Tuesday, February 23, 2010

Frog Calls

While I was at the National Botanical Garden I heard a frog call. I almost felt my ears turn to locate the source of the call but was reminded that it was probably a recording, besides I didn't recognize the call. So I thought today I would give some verbal descriptions for common frog calls that can be heard in the Eastern Panhandle of West Virginia.  I copied these from class notes and have no idea who originated these good descriptions but I am very grateful for the person who first wrote them down and passed them along to other frog lovers. I wish I had photos of all the frogs but so far I am missing a few. Perhaps this year I will be able to take a photo of a few more.  The beginning of March we should start hearing Spring Peepers and Wood Frogs.  Keep a look out for them on warm rainy nights.

American Toad – long musical trill “waaaaaaaaaaa…………” lasting up to 30 seconds (range 6-30).

Fowler’s Toad – short unmusical nasal trill “waaaaaaaaaaaa” lasting 1-4 seconds – shorter and harsher than American Toad. Reminds me of someone who ate something foul and is complaining.

Northern Cricket Frog – hesitated clicking “gick, gick, gick” starting slowly then increasing speed for 20-30 clicks. This frog sounds like someone clacking 2 marbles together repeatedly.

Gray Treefrog - hollow musical, wooden trill or similar to call of red-bellied woodpeckers.

Northern Spring Peeper – loud piercing ascending whistle “peep” repeated at 1 second intervals. Our most common calling frog, a full chorus sounds lie sleigh bells and can literally make your ears “ring”.

Upland Chorus Frog – sounds like running your fingernail over the small teeth of a comb “teeeee”, lasts 1-2 seconds, speeding up and rising in pitch at the end. Often heard with peepers, but do not mistake the agonistic call of a peeper for this frog. These are rare in my area but I have heard them near Staufers Marsh in Berkeley County.

Bullfrog – a deep, resonabt, bassy and slog “jog-o’-rum”.

Green Frog – sounds like the twang of a loose banjo string, but explosive, either a single note or repeated 3-4 times, the notes progressively less loud.

Wood Frog – a fast series of short raspy clacking sounds. A full chorus sounds like a flock of quacking ducks.

Northern Leopard Frog – a low guttural snore lasting 1-3 seconds with 20 snores per second, followed by several clucking grunts.

Pickerel Frog – a steady low croak or rolling snore lasting 1-2 seconds.

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kim said...

Very interesting. We have a lot of bull frogs around our pond. They can get quite loud.

Carolyn Ford said...

It's just amazing at how many species of frogs there are! I would love to hear the croaking of frogs around my house. I think the sound would be soothing, but then, I like crickets too. These are excellent photographs!

Gaelyn said...

This is awesome. If I could remember them. Love the images. Don't see many frogs around here. Good luck with completing your frog photo collection. These images are great.

Debbie said...

We lived in S. Florida for nine years...we had a family of Frogs in our front water pond....one we named Fat Pat...she was fat! Oh and loud! My favorite frogs where the wall frogs, they where translucent very cool!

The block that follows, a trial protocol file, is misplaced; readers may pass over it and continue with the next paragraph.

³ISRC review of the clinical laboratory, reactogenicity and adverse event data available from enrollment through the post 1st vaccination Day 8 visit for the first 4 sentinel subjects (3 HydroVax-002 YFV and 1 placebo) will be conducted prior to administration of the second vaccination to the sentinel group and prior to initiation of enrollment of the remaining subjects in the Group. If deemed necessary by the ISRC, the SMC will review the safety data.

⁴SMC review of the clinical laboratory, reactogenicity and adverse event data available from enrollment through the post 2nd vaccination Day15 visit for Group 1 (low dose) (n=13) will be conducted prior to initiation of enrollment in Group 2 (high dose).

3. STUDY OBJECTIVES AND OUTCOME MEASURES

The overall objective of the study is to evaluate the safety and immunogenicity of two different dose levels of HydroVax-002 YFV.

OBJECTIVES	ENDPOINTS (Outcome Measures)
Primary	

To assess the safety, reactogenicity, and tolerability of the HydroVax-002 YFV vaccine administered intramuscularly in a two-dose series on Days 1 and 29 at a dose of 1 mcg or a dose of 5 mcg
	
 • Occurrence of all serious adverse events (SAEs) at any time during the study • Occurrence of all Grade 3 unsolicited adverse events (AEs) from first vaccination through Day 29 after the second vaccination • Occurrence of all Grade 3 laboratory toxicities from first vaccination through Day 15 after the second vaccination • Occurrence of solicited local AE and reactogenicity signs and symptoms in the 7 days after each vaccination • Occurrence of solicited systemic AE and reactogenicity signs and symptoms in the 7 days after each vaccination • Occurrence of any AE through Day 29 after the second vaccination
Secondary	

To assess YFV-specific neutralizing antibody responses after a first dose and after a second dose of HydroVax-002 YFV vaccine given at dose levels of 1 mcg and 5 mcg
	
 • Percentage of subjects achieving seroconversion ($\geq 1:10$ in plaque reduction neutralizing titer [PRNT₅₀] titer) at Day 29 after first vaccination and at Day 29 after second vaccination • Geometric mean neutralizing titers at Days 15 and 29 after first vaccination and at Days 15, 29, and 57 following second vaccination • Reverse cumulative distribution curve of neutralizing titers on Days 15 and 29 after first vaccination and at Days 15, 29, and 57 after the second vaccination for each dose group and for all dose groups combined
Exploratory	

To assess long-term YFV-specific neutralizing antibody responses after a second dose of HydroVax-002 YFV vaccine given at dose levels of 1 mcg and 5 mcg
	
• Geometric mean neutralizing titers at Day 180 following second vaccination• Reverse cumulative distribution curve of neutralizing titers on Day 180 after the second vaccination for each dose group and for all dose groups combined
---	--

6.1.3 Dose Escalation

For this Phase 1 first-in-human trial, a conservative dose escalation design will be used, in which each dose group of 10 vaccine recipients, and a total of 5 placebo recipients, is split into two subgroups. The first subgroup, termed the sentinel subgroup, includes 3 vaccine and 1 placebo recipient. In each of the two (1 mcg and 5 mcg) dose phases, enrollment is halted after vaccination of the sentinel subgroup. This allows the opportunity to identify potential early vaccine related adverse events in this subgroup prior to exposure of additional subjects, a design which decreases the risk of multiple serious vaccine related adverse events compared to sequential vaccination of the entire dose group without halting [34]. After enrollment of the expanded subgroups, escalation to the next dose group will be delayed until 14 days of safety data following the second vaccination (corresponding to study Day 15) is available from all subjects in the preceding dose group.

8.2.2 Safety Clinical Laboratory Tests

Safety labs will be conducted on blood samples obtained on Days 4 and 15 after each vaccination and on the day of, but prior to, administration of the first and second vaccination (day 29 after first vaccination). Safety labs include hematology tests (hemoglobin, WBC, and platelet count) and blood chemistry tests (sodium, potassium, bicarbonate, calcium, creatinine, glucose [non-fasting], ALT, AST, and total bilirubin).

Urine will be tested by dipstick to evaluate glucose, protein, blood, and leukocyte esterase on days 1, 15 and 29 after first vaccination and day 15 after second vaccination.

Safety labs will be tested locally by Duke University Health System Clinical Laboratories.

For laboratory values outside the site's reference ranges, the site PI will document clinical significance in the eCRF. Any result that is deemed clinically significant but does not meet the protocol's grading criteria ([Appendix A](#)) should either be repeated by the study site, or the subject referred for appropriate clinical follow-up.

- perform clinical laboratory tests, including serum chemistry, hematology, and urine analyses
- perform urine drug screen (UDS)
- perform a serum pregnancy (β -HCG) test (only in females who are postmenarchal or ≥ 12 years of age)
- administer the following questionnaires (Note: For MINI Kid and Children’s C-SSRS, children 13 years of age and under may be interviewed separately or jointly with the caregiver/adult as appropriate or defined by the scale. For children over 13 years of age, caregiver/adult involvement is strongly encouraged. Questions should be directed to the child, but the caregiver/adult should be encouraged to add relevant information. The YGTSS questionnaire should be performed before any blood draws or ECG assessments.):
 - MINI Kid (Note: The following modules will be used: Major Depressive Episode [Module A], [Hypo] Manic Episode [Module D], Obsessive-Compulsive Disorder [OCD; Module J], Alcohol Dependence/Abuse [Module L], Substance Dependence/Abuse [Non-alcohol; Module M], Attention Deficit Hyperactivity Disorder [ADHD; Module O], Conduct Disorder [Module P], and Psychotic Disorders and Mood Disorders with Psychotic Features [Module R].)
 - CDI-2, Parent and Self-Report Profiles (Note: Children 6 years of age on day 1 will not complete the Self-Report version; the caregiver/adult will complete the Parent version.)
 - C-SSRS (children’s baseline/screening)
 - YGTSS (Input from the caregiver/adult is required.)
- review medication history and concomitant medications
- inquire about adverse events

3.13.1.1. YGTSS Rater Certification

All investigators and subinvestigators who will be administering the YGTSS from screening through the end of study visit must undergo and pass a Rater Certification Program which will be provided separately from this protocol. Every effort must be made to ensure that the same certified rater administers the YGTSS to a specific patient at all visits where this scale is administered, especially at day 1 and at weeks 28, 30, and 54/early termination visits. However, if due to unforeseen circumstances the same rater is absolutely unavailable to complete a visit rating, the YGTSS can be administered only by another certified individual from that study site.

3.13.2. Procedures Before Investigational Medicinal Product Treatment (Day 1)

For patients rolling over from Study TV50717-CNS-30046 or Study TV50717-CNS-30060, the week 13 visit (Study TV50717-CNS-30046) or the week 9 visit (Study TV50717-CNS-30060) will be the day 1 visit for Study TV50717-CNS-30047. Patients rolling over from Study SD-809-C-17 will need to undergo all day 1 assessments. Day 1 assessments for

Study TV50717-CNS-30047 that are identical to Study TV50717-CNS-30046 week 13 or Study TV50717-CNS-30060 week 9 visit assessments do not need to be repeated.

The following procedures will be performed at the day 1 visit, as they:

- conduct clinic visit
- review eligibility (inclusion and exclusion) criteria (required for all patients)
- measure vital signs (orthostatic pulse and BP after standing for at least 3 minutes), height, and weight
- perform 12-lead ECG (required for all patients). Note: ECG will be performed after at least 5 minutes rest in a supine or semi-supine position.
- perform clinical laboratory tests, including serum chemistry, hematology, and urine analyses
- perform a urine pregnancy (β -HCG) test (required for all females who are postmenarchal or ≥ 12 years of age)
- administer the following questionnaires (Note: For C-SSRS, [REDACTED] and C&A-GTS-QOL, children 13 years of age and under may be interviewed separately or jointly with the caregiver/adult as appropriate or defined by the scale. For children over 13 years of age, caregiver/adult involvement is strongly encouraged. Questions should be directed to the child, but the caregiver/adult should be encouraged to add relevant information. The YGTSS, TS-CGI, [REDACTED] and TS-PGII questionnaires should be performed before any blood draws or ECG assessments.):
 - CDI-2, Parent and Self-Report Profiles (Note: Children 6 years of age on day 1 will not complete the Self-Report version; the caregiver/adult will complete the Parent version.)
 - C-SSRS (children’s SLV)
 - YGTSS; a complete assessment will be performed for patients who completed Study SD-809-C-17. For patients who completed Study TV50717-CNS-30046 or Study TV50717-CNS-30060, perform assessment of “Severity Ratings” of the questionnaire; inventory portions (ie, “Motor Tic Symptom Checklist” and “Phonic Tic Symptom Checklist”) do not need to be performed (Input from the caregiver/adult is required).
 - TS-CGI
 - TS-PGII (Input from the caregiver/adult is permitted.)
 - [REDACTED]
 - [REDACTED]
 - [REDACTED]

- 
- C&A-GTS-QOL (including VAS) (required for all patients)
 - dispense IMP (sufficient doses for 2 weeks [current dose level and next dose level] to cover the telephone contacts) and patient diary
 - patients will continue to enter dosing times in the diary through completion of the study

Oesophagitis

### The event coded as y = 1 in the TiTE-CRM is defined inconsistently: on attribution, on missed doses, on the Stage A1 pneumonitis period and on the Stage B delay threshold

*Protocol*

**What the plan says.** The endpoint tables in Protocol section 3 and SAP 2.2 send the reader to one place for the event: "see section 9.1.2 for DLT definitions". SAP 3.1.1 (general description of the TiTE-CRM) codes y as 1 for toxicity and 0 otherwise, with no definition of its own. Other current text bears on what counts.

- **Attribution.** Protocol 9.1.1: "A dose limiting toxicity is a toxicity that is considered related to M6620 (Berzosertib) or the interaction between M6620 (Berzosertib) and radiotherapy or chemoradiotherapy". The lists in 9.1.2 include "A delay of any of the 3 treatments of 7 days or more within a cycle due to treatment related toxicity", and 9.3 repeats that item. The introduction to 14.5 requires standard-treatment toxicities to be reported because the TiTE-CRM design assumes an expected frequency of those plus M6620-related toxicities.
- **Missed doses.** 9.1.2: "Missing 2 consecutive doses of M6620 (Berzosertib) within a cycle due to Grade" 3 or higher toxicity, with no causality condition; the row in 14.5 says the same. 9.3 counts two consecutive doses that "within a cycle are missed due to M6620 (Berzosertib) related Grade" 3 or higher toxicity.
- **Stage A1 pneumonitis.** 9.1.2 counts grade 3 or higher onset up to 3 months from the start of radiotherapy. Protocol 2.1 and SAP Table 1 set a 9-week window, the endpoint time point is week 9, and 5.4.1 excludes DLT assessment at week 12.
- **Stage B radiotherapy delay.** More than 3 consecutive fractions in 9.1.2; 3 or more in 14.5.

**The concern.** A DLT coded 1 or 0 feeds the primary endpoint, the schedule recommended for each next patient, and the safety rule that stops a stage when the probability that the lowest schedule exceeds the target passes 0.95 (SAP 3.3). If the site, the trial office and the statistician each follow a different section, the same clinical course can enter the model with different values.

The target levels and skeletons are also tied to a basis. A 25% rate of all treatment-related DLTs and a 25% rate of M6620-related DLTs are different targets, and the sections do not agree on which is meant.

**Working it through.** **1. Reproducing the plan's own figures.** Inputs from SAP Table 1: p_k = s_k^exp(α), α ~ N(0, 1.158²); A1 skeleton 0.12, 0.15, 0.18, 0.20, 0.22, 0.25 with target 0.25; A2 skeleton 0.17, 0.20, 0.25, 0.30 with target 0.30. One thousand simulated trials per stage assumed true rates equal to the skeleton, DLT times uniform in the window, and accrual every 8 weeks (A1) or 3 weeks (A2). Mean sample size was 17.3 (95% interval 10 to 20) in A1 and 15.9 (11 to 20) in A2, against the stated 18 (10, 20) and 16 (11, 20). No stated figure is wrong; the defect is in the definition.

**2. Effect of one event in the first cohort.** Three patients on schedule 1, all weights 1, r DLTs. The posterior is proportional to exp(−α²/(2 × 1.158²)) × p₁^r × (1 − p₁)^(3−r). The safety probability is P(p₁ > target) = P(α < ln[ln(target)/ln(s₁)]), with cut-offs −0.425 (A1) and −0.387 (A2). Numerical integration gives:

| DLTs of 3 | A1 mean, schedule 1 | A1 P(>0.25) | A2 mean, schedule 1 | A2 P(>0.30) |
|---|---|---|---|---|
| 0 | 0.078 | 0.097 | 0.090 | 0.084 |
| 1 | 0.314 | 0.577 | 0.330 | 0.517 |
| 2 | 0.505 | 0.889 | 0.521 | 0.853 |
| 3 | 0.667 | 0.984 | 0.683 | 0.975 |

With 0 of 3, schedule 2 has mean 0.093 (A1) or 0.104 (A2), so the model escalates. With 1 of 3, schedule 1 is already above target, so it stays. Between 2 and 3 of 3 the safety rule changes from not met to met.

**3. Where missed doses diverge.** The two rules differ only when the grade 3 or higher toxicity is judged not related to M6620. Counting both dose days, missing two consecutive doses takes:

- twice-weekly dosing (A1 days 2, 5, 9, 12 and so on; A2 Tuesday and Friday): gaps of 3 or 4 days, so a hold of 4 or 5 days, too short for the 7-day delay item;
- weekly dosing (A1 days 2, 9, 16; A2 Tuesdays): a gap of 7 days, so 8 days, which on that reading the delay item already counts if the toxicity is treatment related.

Stine in Ontario said...

Neat idea to collect photos of toads and frogs. I had no idea there's such a variety.

squirrel said...

Kim and Debbie, I agree they can get very loud at times. My favorites are the gray tree frogs they have a soft call throughout the summer and I find it reassuring that all is well.

Gaelyn and Carolyn thank you for the nice compliment on the photos. I'm sure you have your own favorite sounds of spring and summer like crickets and bird songs. It is really amazing when we stop to listen, don't you think.

Mary @ Framed and Tagged said...

I've been hearing frogs lately but I don't know what kind they are.
Very interesting post.

Happy OW!!!

Ms. Bake-it said...

What an interesting post! When I was a little girl my grandparents lived on a lake in Connecticut and I used to stay with them during the summers and at night the bull frogs (huge) would start their serenade. I loved it. We have some toads and tree frogs around my house and they too conduct their serenades at night. I love to sit out on the porch with a cup of tea listening to them and the cicadas. Very relaxing.

~ Tracy

Marsha said...

Nothing louder than a frog in the pond during mating season especially when you are trying to sleep :) Loved the post and the descriptions of their calls.

Patriotic Mom said...

I loved this post! I wish I could have heard these sounds. We have ponds in the neighborhood and at night we hear all those kind of sounds. Joan

eileeninmd said...

Great post and photos on all the frog. I love listening to the frogs in the summer months.

Jackie C said...

I too, love frogs, and I would love to start getting some beautiful photos of them, such as the ones that are your post. One of my great regrets is that I didn't get any good photos of the beautiful frogs I saw in Costa Rica (Rain Forest frogs are so gorgeous!) - they were too fast for me - but the ones in my own back yard are pretty gorgeous, too! I'm so jealous that you are already visiting your botanical gardens and seeing frogs! We are still buried in wet, sloshy snow!

Randy Emmitt said...

We have been hearing Upland Chorus Frogs every few days. Not long before the Spring Peepers call.